News & Notes is a weekly Saturday post featuring book- and publishing-related news, links to interesting articles and opinion pieces, giveaways on this and other blogs, and other cool stuff.
- “Decrying the evil empire of publishing while piloting one of its battle cruisers?” Traditional & indie author Bob Mayer takes a look at the anti-Amazon rhetoric coming from (gasp!) authors and publishers who sell through Amazon. (Thanks to The Digital Reader for putting me on to this post.)
- “Mining Books to Map Emotions Through a Century” (Alix Spiegel, NPR’s All Things Considered) Researchers looked at the use of “emotion” words in over a century of digitized books.
- “Why Facebook Home bothers me: It destroys any notion of privacy” (Om Malik, Gigaom).
R. I. P.:
|Roger Ebert with wife Chaz Hammel-Smith and Nancy Kwan. Photo by Chuck Boller of the Hawaii International Film Festival. Used under CC Attribution-Share Alike 3.0 Unported license.|
- Roger Ebert, beloved film critic, on Thursday, 4/04/13. (Cheryl Corley, NPR’ All Things Considered)
- Author and screenwriter Ruth Prawer Jhabvala died Wednesday at 85. Jhabvala wrote the screenplays for A Room With a View, Howard’s End, and other Merchant/Ivory films, as well as a number of acclaimed novels. (Krishnadev Calamur, NPR’s The Two-Way)
More Books & Ebooks in the News:
- “2013 Hugo nominees announced” The Hugo Award goes to outstanding authors, artists, editors, and fans in the science fiction and fantasy field. (Cory Doctorow, BoingBoing)
- “Reselling digital goods is copyright infringement, judge rules”, and blogger Jane Litte of Dear Author thinks the ruling needs to be revisited, because “the decision itself is contradictory and shows a distinct lack of understanding of digital media.”
- LibraryThing founder Tim Spalding responds to Amazon’s purchase of Goodreads. (Hint — he’s practically jumping for joy.) My advice to him as a current Goodreads and former LibraryThing user: if you want LibraryThing to attract readers who are leaving Goodreads, make the interface less clunky and the pages less cluttered. In other words, LT’s bones are good, but it needs a facelift.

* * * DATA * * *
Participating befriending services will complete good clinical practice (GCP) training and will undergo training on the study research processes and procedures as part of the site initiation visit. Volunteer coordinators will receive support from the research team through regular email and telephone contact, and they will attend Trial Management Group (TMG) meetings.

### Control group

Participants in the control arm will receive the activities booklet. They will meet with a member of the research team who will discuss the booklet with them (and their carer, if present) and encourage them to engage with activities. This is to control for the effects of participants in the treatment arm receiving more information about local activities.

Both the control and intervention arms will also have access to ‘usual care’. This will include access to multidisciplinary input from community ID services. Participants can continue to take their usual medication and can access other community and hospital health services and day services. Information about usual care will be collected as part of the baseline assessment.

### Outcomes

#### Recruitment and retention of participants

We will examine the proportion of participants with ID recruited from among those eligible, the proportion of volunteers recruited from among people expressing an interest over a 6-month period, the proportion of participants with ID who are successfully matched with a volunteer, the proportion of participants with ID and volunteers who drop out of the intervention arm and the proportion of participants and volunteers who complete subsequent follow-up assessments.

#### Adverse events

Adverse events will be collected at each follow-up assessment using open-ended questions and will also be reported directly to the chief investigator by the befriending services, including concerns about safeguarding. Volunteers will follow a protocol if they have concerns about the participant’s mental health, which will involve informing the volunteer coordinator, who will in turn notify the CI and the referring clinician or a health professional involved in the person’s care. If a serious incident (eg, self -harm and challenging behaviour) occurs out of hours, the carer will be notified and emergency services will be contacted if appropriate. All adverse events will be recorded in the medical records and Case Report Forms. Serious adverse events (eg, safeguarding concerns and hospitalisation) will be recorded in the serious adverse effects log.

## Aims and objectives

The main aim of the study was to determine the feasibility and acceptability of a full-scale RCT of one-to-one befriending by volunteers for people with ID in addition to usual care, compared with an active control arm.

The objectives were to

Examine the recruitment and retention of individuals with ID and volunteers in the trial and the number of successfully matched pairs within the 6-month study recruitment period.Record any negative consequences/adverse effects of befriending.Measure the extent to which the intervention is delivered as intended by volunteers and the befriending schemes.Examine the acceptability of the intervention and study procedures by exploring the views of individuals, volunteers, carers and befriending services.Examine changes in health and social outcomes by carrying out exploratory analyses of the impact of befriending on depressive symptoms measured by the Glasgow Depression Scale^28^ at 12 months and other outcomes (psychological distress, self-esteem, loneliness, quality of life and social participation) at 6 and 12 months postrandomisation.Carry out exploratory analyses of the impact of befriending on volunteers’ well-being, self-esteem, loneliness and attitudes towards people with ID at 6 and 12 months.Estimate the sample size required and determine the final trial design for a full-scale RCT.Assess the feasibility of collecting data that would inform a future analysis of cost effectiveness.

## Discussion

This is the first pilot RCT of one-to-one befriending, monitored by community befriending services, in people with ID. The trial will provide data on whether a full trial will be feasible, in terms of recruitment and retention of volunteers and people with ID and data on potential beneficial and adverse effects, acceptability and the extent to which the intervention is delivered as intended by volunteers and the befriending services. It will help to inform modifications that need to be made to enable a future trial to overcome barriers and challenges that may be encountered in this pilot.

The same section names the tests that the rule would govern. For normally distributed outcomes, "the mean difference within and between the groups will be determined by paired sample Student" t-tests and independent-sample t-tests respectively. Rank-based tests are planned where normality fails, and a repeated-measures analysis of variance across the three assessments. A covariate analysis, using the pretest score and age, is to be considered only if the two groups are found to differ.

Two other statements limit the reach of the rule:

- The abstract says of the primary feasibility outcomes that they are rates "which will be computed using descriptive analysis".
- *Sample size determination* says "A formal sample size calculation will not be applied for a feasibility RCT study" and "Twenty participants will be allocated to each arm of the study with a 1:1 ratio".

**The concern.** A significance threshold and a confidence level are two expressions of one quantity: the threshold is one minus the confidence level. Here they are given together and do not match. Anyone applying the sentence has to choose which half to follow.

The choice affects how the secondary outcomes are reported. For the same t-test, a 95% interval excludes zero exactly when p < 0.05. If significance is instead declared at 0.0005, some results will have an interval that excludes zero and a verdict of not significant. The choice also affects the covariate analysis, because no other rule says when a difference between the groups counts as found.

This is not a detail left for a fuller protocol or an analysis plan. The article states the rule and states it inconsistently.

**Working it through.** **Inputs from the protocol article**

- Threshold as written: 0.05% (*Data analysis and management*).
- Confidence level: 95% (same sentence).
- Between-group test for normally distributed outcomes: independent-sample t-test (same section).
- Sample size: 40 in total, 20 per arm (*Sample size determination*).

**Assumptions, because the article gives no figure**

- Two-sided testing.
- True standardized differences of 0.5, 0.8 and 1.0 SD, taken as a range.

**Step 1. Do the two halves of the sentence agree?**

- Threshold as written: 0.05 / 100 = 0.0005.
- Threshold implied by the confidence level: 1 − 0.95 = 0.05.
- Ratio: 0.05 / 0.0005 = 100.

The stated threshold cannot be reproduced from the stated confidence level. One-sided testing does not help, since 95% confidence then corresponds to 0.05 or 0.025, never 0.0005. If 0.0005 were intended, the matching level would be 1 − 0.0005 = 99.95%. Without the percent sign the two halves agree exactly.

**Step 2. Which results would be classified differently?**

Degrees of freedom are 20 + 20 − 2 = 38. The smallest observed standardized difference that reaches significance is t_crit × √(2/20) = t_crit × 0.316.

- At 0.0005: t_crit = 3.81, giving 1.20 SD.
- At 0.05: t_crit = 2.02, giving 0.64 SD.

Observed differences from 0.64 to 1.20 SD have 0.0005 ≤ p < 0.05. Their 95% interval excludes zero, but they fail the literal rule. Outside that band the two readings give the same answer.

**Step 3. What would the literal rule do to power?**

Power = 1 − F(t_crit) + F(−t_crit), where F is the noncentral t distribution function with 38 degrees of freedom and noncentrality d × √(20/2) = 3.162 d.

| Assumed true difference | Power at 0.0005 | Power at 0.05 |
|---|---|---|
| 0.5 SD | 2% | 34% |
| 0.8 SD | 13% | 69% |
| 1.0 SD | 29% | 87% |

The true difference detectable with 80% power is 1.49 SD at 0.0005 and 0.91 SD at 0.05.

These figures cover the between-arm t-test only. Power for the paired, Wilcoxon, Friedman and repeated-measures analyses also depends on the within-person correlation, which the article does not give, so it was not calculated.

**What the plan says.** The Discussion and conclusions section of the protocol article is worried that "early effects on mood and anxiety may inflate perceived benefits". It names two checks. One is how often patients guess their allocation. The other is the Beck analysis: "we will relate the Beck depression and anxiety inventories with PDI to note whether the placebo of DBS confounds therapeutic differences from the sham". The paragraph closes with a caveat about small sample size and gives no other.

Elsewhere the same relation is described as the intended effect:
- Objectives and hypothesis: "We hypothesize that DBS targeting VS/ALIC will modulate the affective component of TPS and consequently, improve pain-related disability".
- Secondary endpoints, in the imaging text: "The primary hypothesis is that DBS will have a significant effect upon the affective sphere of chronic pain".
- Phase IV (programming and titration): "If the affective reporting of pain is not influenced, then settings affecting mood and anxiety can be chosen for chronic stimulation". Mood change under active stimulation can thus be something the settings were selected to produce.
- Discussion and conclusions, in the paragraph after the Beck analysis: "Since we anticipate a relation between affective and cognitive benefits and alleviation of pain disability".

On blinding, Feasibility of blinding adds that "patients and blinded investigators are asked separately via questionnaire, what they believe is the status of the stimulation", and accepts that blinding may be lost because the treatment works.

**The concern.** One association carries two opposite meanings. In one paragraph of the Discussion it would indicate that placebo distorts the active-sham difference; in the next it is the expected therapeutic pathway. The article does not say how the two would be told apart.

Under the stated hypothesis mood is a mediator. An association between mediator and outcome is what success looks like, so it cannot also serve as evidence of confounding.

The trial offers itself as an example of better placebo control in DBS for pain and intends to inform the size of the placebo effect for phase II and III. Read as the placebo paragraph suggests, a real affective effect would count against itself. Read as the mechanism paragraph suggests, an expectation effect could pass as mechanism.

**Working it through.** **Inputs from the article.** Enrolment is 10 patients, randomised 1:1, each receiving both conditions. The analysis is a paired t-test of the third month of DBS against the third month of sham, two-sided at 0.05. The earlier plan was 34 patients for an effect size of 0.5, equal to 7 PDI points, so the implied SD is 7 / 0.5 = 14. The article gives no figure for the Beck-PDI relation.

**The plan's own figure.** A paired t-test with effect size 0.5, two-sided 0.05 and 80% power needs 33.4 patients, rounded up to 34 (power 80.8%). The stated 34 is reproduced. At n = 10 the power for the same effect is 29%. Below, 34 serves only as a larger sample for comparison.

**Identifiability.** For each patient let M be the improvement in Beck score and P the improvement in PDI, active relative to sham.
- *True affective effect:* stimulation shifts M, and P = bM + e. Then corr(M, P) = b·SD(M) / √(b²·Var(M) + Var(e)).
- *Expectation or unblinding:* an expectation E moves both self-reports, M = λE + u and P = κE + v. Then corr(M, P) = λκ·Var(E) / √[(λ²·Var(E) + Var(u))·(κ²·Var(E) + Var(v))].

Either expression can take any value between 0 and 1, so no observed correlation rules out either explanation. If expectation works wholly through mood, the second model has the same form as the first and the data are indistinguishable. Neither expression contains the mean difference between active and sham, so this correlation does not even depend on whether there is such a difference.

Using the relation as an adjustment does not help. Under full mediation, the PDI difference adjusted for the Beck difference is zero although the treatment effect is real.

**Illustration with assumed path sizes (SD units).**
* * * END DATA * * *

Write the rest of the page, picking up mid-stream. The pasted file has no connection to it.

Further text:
- “Here’s the problem with publishers’ book discovery problem” (Laura Hazard Owen, paidContent) I missed this article back in February, but it’s still relevant.
- Shakespeare’s business practices were questionable. A recent study claims he evaded taxes and stockpiled grains to resell at inflated prices. (Sam Marsden, The Telegraph)
|Brilliant playwright… and shady businessman?|
- Someone named Glenda Wallace has put up a petition to get Amazon to stop allowing returns on Kindle ebooks. As you can imagine, many of the signers are authors, who are dismayed because some consumers are gaming the system — reading the book, then returning it. And they’re right — that stinks, and it should be discouraged. But here’s the thing: Amazon already discourages this practice. According to Nate Hoffelder at The Digital Reader, Amazon cuts off ebook returns if a customer returns too many of them. And there are good reasons to continue to allow customers to return some ebooks… Look, I’ve seen print books returned because — gee, look! it’s missing pages 45-89. Or half the pages are upside-down. And if you read ebooks, I can almost guarantee you’ve gotten at least one that was badly formatted for your reader (or any reader) — or badly proofread, or more likely not proofread at all and riddled with errors. Shouldn’t consumers have the right to return what is in essence a defective product?
- The Midnight Garden is giving away a complete hardcover trilogy of Melina Marchette’s Lumatere Chronicles. Plus, this is one of the most passionate and eloquent reviews I’ve read in quite a while. Whether you want to enter the giveaway or not, you really ought to take a look.
Just for Fun:
- “Expecto Valeo: How Much Does Hogwarts Castle Cost?” David Cross has estimated the value of Hogwarts based on location, estimated square footage, and comparable properties in the area. (Movoto blog)
I’m always on the lookout for interesting articles, lists, and links for News & Notes, so please let me know if you see (or write!) anything that might be good for this feature. You can leave me a comment or send me an email — my address is on the About/Review Policy/Contact page.
I very much disagree with the Amazon petition. There are, as you said, valid reasons for an ebook to be returned and I’d hate to see the process made more difficult or taken away. And of course, many bookstores allow print books to be returned so why would ebook authors want to make purchasing ebooks less desirable? That would certainly hurt their sales.
Lark @ The Bookwyrm's Hoard
I agree with you; I’m also against the petition. That said, the reason authors are worried is because some people misuse the privilege, returning ebooks after they have read them. In other words, they’re reading the books for free; the author gets no royalties. If I were an author, that would bother me — but it does seem that Amazon’s policy addresses that issue. (Incidentally, Amazon is the only company I know of that allows ebook returns at all; at all other retailers, sales are pretty much final.)